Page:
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Thursday 18 October 2018
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Special needs access to private education

Making learning a colourful experience for those with special needs.
Making learning a colourful experience for those with special needs.

DR RADICA MAHASE

JASON is almost four years old and he is on the autism spectrum. For the past year he has been attending a prestigious pre-school which costs $7,000 a term.

The teachers and school administrators are aware that he has been diagnosed with high functioning autism and they were willing to enrol him in the school. When the new academic year began earlier this month, his parents were told that he could not be promoted to the next class as he could not read and write. His parents were worried and were ready to keep him back a year until they were advised that at age four, Jason should really be learning social interaction, communication, values, etc. and then they started looking at other options for him.

In TT, there is this general feeling that private education is better as private schools are more organised, the student population is lower, there is lower student to teacher ratio, more individualised attention, etc. In many cases private schools are linked to high status and parents believe that they children are in an environment that is safer both physically and mentally.

In most cases with special needs children, parents do not access private educational institutions because of status but because of pure desperation, given the limited number of public special schools and the issues with educating a child at these schools. With autism and other special needs, parents often do not have many choices and usually the child ends up attending one of the few schools that would actually accept the child.

The problem, however, is not because a school is privately owned and operated means that it is better than other schools or the best school for the child. Other than the high cost, with school fees ranging from $4,000 to $10,000 per term, many parents have complained of teachers who have no idea of autism; school administrators who believe that the child’s special needs should be kept a secret from teachers and students and cases where their children have been bullied by other children.

If a child cannot learn the way we teach, then we should teach the way they can learn.

Whether or not parents are paying high fees, it is the responsibility of all schools to provide the best quality education for the children attending these schools. In order for this to happen and for the private education system for those with special needs, to work properly in TT we need the following:

Properly qualified, trained and experienced teachers – too many schools are quick to enrol students with autism and other special needs but their teachers have no knowledge of children with different abilities. In the end, parents pay exorbitant fees but they children do not get any specialised classes and are taught in outdated techniques which are monotonous, uninteresting and de-motivating to a child. When the child cannot learn the teachers and schools are quick to blame this on the child’s “disability”.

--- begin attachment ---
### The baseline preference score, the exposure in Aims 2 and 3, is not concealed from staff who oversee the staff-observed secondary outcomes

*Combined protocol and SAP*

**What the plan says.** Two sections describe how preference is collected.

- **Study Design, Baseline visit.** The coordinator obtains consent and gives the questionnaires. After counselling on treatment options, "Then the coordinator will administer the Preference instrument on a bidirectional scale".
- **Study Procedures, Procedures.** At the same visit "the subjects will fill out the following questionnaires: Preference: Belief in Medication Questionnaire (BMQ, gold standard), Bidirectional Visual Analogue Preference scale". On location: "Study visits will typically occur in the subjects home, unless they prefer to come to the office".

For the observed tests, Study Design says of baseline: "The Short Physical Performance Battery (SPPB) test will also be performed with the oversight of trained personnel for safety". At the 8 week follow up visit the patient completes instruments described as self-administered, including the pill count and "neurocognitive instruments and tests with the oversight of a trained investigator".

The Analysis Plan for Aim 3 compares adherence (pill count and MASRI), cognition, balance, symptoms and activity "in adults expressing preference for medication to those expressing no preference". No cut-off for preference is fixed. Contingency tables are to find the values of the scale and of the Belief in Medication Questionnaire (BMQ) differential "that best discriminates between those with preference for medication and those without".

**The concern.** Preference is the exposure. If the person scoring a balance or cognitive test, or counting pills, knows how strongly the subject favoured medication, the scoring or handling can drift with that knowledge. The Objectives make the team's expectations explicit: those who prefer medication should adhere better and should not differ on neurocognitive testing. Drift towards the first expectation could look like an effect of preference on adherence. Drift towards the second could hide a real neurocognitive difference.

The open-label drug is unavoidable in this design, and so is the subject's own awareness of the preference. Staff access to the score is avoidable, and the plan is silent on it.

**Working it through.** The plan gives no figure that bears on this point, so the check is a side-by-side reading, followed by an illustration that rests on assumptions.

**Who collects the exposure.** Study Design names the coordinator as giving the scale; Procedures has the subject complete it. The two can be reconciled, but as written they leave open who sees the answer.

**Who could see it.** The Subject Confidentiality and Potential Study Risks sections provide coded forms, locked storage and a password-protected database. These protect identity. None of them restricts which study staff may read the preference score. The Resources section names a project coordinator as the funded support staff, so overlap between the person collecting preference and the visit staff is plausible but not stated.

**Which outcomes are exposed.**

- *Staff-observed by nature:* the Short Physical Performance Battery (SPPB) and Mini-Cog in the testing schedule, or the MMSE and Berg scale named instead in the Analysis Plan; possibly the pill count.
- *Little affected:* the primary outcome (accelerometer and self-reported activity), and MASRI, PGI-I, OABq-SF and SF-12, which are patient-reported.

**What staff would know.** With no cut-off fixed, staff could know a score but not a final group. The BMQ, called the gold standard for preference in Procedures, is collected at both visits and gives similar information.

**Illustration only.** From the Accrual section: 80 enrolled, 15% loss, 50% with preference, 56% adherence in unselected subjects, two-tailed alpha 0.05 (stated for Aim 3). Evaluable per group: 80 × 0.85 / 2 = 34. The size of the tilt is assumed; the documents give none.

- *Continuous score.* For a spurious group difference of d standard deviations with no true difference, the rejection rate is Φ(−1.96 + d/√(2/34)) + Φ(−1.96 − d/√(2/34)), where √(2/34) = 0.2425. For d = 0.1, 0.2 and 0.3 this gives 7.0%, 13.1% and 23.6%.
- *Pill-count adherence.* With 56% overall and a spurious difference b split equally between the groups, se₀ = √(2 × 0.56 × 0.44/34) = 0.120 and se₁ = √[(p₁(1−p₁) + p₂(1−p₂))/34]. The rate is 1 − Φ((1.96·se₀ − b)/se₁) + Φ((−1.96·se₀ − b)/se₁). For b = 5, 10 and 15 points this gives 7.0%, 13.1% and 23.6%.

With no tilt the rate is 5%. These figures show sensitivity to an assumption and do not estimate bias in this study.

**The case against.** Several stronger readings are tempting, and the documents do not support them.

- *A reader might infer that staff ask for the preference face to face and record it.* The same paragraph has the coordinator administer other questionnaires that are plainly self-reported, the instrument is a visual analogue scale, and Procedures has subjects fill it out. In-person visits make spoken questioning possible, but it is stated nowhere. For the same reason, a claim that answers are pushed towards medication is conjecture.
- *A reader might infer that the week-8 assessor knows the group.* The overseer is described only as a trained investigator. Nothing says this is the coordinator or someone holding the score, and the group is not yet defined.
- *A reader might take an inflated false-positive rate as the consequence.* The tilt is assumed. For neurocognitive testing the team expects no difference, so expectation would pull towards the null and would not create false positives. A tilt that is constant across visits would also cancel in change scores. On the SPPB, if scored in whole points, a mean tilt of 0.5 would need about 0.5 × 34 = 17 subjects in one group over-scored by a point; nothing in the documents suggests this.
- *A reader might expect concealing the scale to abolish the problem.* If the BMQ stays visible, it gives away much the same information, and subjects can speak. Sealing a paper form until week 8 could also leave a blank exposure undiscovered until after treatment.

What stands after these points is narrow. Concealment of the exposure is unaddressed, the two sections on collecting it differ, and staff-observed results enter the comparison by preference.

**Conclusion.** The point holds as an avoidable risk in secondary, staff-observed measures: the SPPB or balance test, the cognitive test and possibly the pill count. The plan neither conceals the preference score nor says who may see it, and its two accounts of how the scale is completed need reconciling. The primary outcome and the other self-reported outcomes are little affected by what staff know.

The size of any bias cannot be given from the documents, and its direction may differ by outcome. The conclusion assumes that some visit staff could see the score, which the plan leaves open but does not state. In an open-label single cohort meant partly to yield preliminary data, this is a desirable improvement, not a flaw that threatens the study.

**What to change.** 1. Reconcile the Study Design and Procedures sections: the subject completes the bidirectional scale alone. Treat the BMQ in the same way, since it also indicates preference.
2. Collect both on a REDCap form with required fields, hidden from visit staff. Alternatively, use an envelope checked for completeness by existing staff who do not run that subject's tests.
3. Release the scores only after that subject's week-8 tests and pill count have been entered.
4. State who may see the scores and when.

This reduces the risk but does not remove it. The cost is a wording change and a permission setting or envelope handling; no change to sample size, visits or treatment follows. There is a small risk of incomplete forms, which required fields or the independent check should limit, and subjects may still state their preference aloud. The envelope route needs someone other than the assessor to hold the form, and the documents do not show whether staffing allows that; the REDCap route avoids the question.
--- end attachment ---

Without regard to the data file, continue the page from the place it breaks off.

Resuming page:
Check and balances to maintain a high quality of education – presently in our country, anyone can set up a classroom, enrol students and call it a “special school”. There is nothing in place to regulate the establishment of private schools, to check the qualifications of teachers or the standard of education that is available at these schools. In fact, special education has become such a viable business that many “regular” schools have started accepting students with special needs despite the fact that their staff is not trained in special needs and they have not upgraded their facilities to accommodate those with special needs. Ideally there should be a regulatory body with checks and balances in place to ensure that all private schools are offering a high quality education.

National special needs parents association – the development of an organised body that could advocate specifically for the interest of students and parents with special needs. In the absence of any regulatory body this body just might be the main watchdog for special needs private educational institutions.

Presently in TT parents are held at ransom by private schools. Parents are forced to pay high fees at private schools. They make huge sacrifices to send their children to these schools simply out of desperation to get their child educated. It is unfair to parents that they pay high fees and schools do not deliver quality education because there is nothing in place at a national level to regulate these schools. There needs to be a higher level of integrity, commitment and professionalism from private schools offering special needs education.

Dr Radica
Mahase

Founder/director, Support Autism T&T

 

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